There are, literally, more than 100,000 ways to write a story about sex education. Why so many? Because that’s how many students will enroll in DISD this year. And virtually every family approaches this delicate topic differently.

This month, we’re giving you the plain and simple facts about DISD’s sex education policy. No experts. No titillation. No conjecture. Just the facts.

For example, did you know that in the seventh grade, our children begin discussing condoms in school? Or that abortion and homosexuality aren’t part of DISD’s sex education curriculum?

Are these policies good or bad? Right or wrong?

You won’t find out from reading this story, because we didn’t call up a bunch of “experts” to tell you what to think.

These are our children and our neighborhood schools, so it’s up to us to make that decision.

We thought it would be interesting to find out the facts of sex education in our public schools.

We did, and here they are. Now, we’re giving you the same opportunity.

Phyllis Simpson, coordinator of comprehensive health education for the Dallas Independent School District, believes our schools have a responsibility to teach both sexual education and communicable disease prevention.

“We recognize that 64 percent of the students in grades 7-12 in the district are sexually active,” says Simpson, who holds a doctorate in health education.

“We have had a sexuality education curriculum in place for eight years, and we have had an HIV/AIDS prevention curriculum in place for five years.

“However,” she says, “it is important to stress that this curriculum is limited. In fifth grade, a teacher may have five days to two weeks to give information on sexually transmitted diseases and sexuality education out of a whole year.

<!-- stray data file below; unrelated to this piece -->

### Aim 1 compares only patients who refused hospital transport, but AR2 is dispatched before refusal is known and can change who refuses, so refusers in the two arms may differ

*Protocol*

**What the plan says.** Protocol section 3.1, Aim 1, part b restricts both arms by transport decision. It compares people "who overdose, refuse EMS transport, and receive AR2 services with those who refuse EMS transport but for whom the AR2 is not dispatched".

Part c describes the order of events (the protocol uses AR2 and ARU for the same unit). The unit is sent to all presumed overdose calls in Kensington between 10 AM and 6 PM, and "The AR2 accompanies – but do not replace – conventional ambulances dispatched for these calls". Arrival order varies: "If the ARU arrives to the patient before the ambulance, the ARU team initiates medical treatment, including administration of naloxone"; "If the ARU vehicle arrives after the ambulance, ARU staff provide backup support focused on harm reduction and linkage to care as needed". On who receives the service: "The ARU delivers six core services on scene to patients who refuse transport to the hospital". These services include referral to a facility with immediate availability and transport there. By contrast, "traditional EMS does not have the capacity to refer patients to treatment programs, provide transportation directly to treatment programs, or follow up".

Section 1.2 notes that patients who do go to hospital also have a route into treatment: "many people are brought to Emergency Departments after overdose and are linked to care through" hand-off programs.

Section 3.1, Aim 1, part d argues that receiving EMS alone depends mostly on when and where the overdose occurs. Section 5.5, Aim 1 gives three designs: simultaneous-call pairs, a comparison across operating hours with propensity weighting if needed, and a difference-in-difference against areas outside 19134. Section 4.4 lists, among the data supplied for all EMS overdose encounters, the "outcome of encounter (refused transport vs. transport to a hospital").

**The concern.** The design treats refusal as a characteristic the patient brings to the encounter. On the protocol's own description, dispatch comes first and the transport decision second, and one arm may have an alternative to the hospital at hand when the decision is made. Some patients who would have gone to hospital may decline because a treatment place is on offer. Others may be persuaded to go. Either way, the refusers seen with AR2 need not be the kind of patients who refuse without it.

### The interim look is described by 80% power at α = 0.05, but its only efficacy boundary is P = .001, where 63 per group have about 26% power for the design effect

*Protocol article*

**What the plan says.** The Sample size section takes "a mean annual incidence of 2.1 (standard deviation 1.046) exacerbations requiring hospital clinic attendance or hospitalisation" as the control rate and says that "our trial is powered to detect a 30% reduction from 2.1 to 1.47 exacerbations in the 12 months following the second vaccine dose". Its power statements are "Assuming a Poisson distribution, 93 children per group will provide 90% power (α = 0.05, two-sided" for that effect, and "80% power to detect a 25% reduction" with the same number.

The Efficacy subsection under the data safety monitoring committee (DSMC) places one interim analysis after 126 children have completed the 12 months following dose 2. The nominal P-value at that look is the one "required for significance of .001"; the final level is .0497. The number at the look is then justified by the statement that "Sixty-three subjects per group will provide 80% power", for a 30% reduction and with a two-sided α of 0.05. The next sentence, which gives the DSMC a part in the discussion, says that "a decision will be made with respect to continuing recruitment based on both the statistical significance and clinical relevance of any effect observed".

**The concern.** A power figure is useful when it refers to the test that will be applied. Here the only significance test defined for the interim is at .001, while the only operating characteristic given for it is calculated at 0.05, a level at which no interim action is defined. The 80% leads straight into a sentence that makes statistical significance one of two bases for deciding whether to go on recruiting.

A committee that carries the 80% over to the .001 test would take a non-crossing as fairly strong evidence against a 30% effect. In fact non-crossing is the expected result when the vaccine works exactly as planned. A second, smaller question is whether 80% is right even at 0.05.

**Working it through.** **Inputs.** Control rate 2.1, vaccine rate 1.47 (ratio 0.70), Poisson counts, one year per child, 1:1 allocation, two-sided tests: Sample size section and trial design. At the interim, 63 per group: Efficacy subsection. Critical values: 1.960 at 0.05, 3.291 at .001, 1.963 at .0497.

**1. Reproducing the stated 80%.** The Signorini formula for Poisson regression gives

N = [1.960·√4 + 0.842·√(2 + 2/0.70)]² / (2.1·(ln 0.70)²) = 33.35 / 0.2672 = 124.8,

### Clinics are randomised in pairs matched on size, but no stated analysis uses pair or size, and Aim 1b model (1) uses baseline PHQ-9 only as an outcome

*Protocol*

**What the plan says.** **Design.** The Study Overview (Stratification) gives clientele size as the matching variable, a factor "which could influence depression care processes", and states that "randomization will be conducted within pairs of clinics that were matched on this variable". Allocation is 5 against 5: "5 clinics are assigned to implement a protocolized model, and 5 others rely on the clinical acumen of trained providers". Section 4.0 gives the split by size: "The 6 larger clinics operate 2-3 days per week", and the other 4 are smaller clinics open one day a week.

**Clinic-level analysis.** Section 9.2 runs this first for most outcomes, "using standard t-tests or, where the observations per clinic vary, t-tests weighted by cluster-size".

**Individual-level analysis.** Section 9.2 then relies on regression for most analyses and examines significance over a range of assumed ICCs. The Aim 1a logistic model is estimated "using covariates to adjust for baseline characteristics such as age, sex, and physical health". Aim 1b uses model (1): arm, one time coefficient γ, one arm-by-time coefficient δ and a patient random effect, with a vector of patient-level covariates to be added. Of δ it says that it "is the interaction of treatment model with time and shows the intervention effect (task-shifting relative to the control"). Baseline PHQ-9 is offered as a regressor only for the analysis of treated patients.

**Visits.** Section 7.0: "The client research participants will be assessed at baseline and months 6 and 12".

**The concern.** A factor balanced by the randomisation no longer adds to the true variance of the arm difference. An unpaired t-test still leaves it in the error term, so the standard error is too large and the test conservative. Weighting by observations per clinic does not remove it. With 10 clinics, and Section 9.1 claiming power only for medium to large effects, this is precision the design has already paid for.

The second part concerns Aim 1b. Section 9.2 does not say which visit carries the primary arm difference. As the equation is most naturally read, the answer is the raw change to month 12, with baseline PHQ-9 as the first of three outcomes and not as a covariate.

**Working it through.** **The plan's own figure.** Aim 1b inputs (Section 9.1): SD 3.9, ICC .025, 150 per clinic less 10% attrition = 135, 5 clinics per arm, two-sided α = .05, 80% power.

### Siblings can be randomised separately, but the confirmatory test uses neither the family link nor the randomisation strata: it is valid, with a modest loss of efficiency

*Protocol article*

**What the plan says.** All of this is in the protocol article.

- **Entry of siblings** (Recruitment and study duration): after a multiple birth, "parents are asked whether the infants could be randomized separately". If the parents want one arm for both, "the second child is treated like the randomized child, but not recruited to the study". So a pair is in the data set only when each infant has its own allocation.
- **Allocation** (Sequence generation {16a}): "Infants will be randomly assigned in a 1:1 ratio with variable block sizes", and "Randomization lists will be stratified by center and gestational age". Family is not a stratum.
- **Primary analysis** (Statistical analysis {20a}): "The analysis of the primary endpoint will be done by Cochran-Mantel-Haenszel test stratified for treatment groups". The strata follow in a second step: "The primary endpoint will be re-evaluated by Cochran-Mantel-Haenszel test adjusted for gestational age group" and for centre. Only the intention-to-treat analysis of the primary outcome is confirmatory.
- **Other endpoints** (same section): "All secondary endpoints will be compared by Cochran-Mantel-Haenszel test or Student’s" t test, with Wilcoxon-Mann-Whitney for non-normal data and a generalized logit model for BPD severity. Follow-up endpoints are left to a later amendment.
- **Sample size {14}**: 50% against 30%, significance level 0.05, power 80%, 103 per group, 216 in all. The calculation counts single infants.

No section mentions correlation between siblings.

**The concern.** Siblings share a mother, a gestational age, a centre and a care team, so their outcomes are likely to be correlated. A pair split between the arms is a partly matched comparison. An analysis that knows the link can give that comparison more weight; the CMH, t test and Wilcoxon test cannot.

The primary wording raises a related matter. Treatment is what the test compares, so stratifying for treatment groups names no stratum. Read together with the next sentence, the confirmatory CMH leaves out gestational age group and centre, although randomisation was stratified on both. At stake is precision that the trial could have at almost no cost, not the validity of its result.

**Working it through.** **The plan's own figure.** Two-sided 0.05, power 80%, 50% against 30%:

“In the seventh grade, the teacher may have two weeks. In high school, out of one semester on health, we have three weeks to talk about sexually transmitted diseases and a two-week unit on sexual education.

“So we might have seven good weeks out of 12 years.”

The basis for DISD’s sexuality and communicable disease education, Simpson says, is:

• Abstinence-based at all times.
• Grounded in preparation. Every teacher of the units is required to have 24 hours of training taught by Simpson.
• Parent participation. Parents are encouraged to review materials, including videos shown in the classes. They can exclude their child from a sexuality education unit and are told by letter before units start. However, since the units on sexually transmitted diseases are mandatory, they may not opt out of those.
• No “how to” classes. Condoms are neither demonstrated nor provided, Simpson says. Information on disease prevention and protection from risk is stressed. Contraception is discussed only as an alternative for married couples. According to the curriculum, abortion is not discussed.

DISD teaches its sex education curriculum – called Human Growth, Development and Sexuality – in the fifth grade, seventh grade and in high school.

In fifth grade, pupils are taught how the body changes, the basics of menstrual cycle, the function of the endocrine system and introductory genetics. Fifth-graders also learn how to safeguard the privacy of their bodies, as well as ways to handle peer pressure.

One of the major objectives of the fifth-grade unit, according to the curriculum, is “to recognize that physically, boys and girls become capable of becoming parents at puberty, but socially, emotionally and intellectually, they are not ready to be parents.”

In the seventh grade, pupils learn the role of hormones in the onset of puberty, preventive health care, how to prevent the spread of sexually transmitted diseases, feelings common to boys and girls entering adolescence, consequences of teen parenthood, the responsibilities of having sex, how to avoid unplanned pregnancies, awareness of acquaintance rape and incest, and the right to say “no” to any sexual activity.